My colleagues and I have been anxiously awaiting the holiday season, since it’s the perfect time to slow down and reflect on the year past. Now that the holidays are upon us, I contacted multicultural marketing experts Anthony Key, director of multicultural marketing for Penguin Random House, and Christine Hung, executive director of audience development for Knopf Doubleday, to chat about the future of multicultural marketing. Here are some insights from our conversation.
What was your multicultural marketing highlight of 2021?
Anthony Key: This year, our corporate team laid the groundwork for establishing an always-on presence. Rather than acknowledging multicultural communities only during cultural moments or designated observances, we created a blueprint for communicating with these readers and celebrating authors year-round. The All Ways Black channel is a great example. We partnered with influencer Cree Myles, shared access to our authors companywide, and invested resources in this new brand that celebrates multiple aspects of the Black experience.
Christine Hung: Here at Knopf Doubleday, Daniela Ayuso, associate manager of digital marketing, launched the Elevate Asian Voices campaign to strengthen and uplift the Asian and Asian American community. In doing so, we partnered with Korean drink company MÀKKU and home goods brand Whiled, who sponsored giveaways. We also interviewed a few of our authors, including Qian Julie Wang and Asako Serizawa, who told us about their favorite Asian authors and Asian-owned businesses. And of course, we were thrilled to help readers discover books by Asian authors. This campaign gave us the space to reflect on AAPI heritage amid flares of anti-Asian racism that embroiled conversations worldwide.
Susette Brooks: My first major initiative at Penguin was the Inclusive Image campaign. I’ve read several studies that say most American consumers don’t see themselves culturally represented in advertisements, so I set out to orchestrate advertisements for our books that featured diverse groups of people in front of and behind the camera. The first test of this campaign is under way. I want to get to a place where all readers will find themselves in not one or even two, but many of our images. We want to show our readers that we see them and we hear them. And I’m also really thrilled about working with photographers who may not have otherwise had the opportunity to get their work in front of millions of people.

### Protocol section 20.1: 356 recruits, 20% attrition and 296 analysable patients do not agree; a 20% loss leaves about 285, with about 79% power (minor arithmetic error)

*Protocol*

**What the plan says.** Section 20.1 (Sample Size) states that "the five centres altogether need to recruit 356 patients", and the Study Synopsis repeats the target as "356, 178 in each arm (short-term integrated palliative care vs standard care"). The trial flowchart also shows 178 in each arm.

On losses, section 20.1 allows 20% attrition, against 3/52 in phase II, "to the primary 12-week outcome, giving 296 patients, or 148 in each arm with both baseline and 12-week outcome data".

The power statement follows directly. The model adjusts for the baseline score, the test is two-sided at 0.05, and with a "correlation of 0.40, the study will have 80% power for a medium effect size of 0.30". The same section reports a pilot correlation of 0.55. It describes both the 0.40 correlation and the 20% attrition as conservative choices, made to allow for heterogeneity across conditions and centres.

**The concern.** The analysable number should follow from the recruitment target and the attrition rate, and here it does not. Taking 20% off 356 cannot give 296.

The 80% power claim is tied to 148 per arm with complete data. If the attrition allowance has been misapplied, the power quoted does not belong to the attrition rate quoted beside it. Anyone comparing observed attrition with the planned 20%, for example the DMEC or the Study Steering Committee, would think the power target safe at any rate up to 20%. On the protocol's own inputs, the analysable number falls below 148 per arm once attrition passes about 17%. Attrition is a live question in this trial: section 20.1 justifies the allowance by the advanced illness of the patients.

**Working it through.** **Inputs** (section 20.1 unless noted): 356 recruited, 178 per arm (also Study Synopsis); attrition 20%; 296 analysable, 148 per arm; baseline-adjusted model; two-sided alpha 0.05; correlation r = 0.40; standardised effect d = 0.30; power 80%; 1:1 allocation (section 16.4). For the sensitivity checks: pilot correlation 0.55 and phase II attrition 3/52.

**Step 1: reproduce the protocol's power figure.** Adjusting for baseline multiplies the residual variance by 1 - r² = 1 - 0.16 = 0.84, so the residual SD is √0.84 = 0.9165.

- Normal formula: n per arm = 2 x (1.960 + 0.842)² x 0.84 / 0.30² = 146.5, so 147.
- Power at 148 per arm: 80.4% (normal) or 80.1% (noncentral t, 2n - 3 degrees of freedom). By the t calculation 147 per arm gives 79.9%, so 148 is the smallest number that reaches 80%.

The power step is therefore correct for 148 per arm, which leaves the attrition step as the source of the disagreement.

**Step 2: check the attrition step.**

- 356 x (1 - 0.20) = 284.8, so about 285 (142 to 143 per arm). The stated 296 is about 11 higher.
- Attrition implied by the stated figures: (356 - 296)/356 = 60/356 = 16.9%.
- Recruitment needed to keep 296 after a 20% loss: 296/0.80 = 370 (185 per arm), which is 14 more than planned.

What are you looking forward to in 2022?
AK: I’m working toward creating long-term multicultural platforms, rather than temporary campaign moments. I mentioned earlier that All Ways Black has been a catalyst for developing an always-on presence, as well as audience-first platforms meant to amplify multicultural authors and reach multicultural readers year-round. I’m especially looking forward to this because these platforms will create opportunities for our authors to use our bullhorn to reach many more new readers. This will really be a team effort, so we’ll need their support and enthusiasm.
CH: In 2022, I’ll be working with Daniela on looking inward to identify opportunities to educate my team of marketers on new multicultural approaches. We want to find new ways to support their work and give them access to tools and resources that will enable them to create innovative campaigns and reach readers who may not have previously been a part of our ecosystem. Our focus will be creating new processes that make their outreach efforts more effective.
SB: When I started my role in February 2021, I was intent on listening: listening to my colleagues explain their challenges and listening to what readers need from our brands. I will be walking into 2022 with much more knowledge and a clearer path to success. Many of the initiatives that I dreamt up this past year, including the Inclusive Image campaign, will take greater shape: more money invested, and more books added to these experimental campaigns. 2022 is also the year that we should see more results. Multicultural marketing seems like a nebulous endeavor, so I look forward to using time as an advantage toward proving concrete results.
What can authors do to support multicultural marketing efforts?
AK: Two things: I would like authors to make sure they’re using the most inclusive language possible so they’re not inadvertently eliminating audiences and to partner with us as we roll out new initiatives and platforms throughout the year.
CH: In the spirit of collaboration, I hope to see our authors partner with each other to help amplify authors of color. Also, partnerships with content creators from diverse communities who tell their own stories will have enormous appeal to multicultural audiences. I think ultimately we must work together to ensure representation and authenticity in every corner of our industry. I also want to encourage our BIPOC authors to be your authentic selves because we value you and the truth of your experiences.
SB: I hope authors continue to advocate for themselves by knowing their intended readers, insisting their campaigns include outreach to multicultural readers, and demanding to see people of color contributing in editorial and marketing meetings. We need to be working together to ensure diversity and inclusion is baked into every step of the publishing process so we’re reaching the widest possible audiences.
Susette Brooks is Director of Multicultural Marketing and a DEI Divisional Officer for Penguin Publishing Group.